I’m not alone. Dave Barry used to periodically announce he can’t write anymore because he sucks at it. Dave Barry! But maybe Dave had people like I hope you do, who keep saying, “No. This is good. Keep going.”

Steven Pressfield puts it this way: “If you find yourself asking yourself (and your friends), ‘Am I really a writer? Am I really an artist?’ chances are you are. The counterfeit innovator is wildly self-confident. The real one is scared to death.”

Fear can be a lovely companion if you remember it’s a sign you care.

The AndersonsWhen I was newly married I was struck by the willingness of some of my friends to complain to me about their husbands. Darrell and I were friends with the husbands, after all. It struck me as bad form.

Darrell was amused by that, and dared me to try an experiment. “Vent a little,” he suggested. “Tell them how not fun I am to live with sometimes.”

“I can’t return the favor,” I told him. He laughed. “I know,” he said. “It’s no problem.”

So I tried it. I was with a few friends the very next day, and when the conversation turned to family I admitted I was married to someone who “knew” he could always do things better and faster than me. It was unnerving. But I took so much care with the wording one woman thought I’d given Darrell a compliment.

The next day I woke up with a throbbing headache and an extremely sore throat.

We put the experiment in the win column. I like to keep it classy, and my body made that clear!

Have you ever had people pop out of the bushes, metaphorically speaking, to offer some unsolicited advice on how you might run your business? It happened to Darrell a while back. When I heard him click-click-clicking away on his keyboard I guessed he was going to tell them, so deftly they wouldn’t know what hit them, what they could do with the suggestion.

I was right.

Darrell composed a lengthy response, which laid out with much tact just how silly the suggestion was. He didn’t use the word “silly,” of course. He was nice, he was professional, and he did a superb job of proving -- not suggesting, proving -- the suggestion didn’t make sense.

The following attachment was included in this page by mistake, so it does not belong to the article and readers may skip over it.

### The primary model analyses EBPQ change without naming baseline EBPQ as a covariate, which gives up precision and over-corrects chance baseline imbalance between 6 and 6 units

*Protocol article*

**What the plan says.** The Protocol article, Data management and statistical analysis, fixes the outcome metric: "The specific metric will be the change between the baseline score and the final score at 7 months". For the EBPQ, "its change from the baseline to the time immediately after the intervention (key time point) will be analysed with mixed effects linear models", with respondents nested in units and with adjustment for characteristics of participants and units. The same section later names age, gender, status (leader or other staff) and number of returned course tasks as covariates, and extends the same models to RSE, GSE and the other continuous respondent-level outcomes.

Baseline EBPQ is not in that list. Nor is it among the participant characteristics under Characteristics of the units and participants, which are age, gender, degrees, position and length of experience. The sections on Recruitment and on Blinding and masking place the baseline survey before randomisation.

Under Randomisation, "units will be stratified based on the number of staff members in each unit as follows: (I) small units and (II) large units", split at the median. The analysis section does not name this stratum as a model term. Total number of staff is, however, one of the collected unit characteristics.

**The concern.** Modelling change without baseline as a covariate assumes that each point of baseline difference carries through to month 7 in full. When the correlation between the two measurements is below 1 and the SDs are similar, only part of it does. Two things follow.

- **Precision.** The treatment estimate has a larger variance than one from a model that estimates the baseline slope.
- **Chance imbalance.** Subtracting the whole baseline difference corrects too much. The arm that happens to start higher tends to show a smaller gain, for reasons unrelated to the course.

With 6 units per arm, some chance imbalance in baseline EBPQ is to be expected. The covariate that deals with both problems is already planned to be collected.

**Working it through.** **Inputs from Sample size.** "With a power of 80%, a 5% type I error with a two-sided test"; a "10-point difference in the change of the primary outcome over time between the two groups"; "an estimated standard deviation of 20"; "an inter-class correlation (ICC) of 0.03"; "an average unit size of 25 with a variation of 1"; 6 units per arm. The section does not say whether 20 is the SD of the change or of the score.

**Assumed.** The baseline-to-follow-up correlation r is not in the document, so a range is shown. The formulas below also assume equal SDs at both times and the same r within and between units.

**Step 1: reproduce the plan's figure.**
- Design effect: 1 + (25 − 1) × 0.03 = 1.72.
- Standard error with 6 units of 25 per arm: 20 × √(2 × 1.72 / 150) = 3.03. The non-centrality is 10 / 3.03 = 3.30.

He asked me to look over his reply, as is our routine. I couldn’t say enough about his logic, the writing, all of it. “That is an excellent letter,” I told him. “Great job.”

We didn’t send it, though. What would’ve been the point? No one likes to be wrong. Some people hate it so much they make a point of retaliating. Forget that.

You’ll spend much less time cleaning up messes if you don’t make them to begin with.

Darrell’s time wasn’t wasted, though. I keep hearing that’s the point of writing -- not necessarily to share, but to clear that mental clutter.

It worked!

A friend of mine once met John Denver. She was at a party, if memory serves, and there he was. She composed herself, walked up to him, and told him how much his music meant to her. He looked her in the eyes and told her how glad he was to hear it. “As if,” she reported, “he was almost surprised. As if he couldn’t quite believe it.”

That’s why, when I’m tempted to think I shouldn’t “bother” someone with more thanks for, say, being on the talk show, I do it anyway.

When I interviewed Excellent Sheep author Bill Deresiewicz about the way to a meaningful life, we included a clip from the poet Taylor Mali about pursuing your interests in college and worrying about money a bit later.

When we ran an encore of that program I thanked Taylor again -- this time, on Twitter -- for the great opening. This was Taylor’s reaction: “I thought to myself, ‘I said that?! Way to go, me! I still believe it but couldn’t say it that well anymore!’ In a few years, I’ll spend my days listening to my old poems thinking, ‘This guy’s good!’”

We make a point to send thank-you notes to Grandma, to tip the housekeeping staff, to bring cookies to our children’s teachers to share with their families over Christmas. But there’s nothing wrong with thanking the celebrities we cross paths with, as well. They’re people, too!